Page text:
A burial ceremony for victims of an attack by suspected Ugandan Islamist rebels from the Allied Democratic Forces near Beni, Democratic Republic of Congo, on April 16, 2015
Kampala (AFP) - A Ugandan rebel leader blamed for slaughtering hundreds of civilians has been extradited to face trial in Kampala, a Ugandan government spokesman said Friday.
Tanzania announced in April police had arrested Jamil Mukulu, leader of the Allied Democratic Forces (ADF), after which Uganda requested he be sent to Kampala for trial.
"Fugitive ADF's Jamil Mukulu's long run with the law comes to an end," Ugandan government spokesman Ofwono Opondo said, confirming he "has been extradited to Uganda."
The ADF is a Ugandan Islamist militia based in neighbouring Democratic Republic of Congo, with alleged links to Al-Qaeda.
The ADF rebels launched an insurgency in Uganda against President Yoweri Museveni in the mid-1990s and later established bases on the Congolese side of the border.
They are accused of looting, the forced enlistment of child soldiers and illegal trade in tropical timber.
Starting the mid-2000s the rebels began striking at the army and civilians, after authorities started to try to run them out of DR Congo.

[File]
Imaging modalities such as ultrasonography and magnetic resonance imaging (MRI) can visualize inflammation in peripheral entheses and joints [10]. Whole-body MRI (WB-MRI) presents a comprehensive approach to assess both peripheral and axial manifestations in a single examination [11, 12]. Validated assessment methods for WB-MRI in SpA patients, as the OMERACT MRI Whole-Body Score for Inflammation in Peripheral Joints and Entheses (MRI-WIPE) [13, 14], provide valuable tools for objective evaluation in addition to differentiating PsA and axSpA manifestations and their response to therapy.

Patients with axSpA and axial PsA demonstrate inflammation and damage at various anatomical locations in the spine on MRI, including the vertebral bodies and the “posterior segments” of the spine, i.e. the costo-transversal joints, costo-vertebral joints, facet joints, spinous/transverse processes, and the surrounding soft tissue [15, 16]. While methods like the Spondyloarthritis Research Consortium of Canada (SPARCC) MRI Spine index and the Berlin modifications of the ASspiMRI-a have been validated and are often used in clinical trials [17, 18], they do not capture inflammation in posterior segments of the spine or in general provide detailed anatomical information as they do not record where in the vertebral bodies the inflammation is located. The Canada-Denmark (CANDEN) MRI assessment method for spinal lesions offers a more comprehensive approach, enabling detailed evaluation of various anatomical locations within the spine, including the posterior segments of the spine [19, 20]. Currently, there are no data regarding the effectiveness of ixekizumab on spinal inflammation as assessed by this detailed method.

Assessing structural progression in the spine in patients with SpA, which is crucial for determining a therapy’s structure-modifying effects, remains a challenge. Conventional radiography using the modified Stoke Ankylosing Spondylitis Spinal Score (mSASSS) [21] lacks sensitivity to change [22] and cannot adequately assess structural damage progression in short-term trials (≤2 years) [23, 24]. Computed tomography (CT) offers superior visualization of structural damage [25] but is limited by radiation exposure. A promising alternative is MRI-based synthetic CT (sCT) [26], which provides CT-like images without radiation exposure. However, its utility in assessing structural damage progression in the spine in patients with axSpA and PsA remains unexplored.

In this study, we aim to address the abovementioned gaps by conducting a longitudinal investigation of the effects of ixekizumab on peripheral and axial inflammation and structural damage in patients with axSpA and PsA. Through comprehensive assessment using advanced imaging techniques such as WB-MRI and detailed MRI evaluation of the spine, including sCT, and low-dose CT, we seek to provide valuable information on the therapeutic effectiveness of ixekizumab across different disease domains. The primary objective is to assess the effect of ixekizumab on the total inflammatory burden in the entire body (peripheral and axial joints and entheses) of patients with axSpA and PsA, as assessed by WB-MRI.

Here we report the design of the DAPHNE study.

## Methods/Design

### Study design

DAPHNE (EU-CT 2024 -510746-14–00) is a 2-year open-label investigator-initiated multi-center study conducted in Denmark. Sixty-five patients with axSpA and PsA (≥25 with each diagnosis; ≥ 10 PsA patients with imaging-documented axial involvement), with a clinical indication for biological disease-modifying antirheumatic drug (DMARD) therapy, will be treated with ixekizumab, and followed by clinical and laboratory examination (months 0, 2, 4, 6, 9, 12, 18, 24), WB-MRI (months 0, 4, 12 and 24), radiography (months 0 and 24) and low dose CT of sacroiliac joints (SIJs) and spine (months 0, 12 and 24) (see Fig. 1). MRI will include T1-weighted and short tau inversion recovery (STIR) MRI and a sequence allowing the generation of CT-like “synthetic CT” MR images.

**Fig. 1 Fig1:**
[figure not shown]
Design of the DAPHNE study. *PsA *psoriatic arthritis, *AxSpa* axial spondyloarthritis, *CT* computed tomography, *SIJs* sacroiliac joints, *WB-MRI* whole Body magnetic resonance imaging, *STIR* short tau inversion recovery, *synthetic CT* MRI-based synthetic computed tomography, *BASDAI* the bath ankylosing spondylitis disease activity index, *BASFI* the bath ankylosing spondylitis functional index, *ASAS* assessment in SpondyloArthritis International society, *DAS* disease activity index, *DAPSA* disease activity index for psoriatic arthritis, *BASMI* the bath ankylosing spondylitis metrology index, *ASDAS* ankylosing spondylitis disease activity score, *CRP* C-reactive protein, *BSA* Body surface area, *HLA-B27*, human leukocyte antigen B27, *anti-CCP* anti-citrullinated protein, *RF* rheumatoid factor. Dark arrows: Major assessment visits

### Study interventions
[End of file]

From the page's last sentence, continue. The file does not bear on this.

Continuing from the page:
The rebels are accused of murdering -- primarily with machetes and farming tools -- hundreds of people in a string of massacres.
Mukulu, believed to be 51, is wanted in Uganda for a range of crimes including terrorism and murder. The international police agency Interpol issued a warrant for his arrest at Uganda's request.
"Finally, Jamil Mukulu has been extradited to Uganda, justice will prevail," Ugandan military spokesman Paddy Ankunda added.
Rights groups said they welcomed the coming trial.
"His trial could be an opportunity for justice... for people in both Uganda and Congo, Mukulu’s arrest marks a new chapter," said Maria Burnett from Human Rights Watch (HRW).
"It will now be up to Ugandan prosecutors to ensure a fair, meaningful judicial process in a timely way."
The United States listed the ADF as a terrorist organisation in 2001, and Uganda's government accuses it of links to Somalia's Shebab and to Al-Qaeda.
While no clear ties between the ADF and jihadist movements have been uncovered, the deputy UN peacekeeping chief in DR Congo, General Jean Baillaud, said earlier this month they had a "terrorist aspect" that could draw them closer to African jihadist movements.
Last December, UN troops launched a joint operation with the Congolese army against the ADF. While a degree of calm was restored, the intervention failed to bring a halt to the killings of civilians -- mostly by machete.
A UN report in May said the ADF had committed "systematic and extremely brutal" attacks in the last three months of 2014 that could constitute war crimes and crimes against humanity.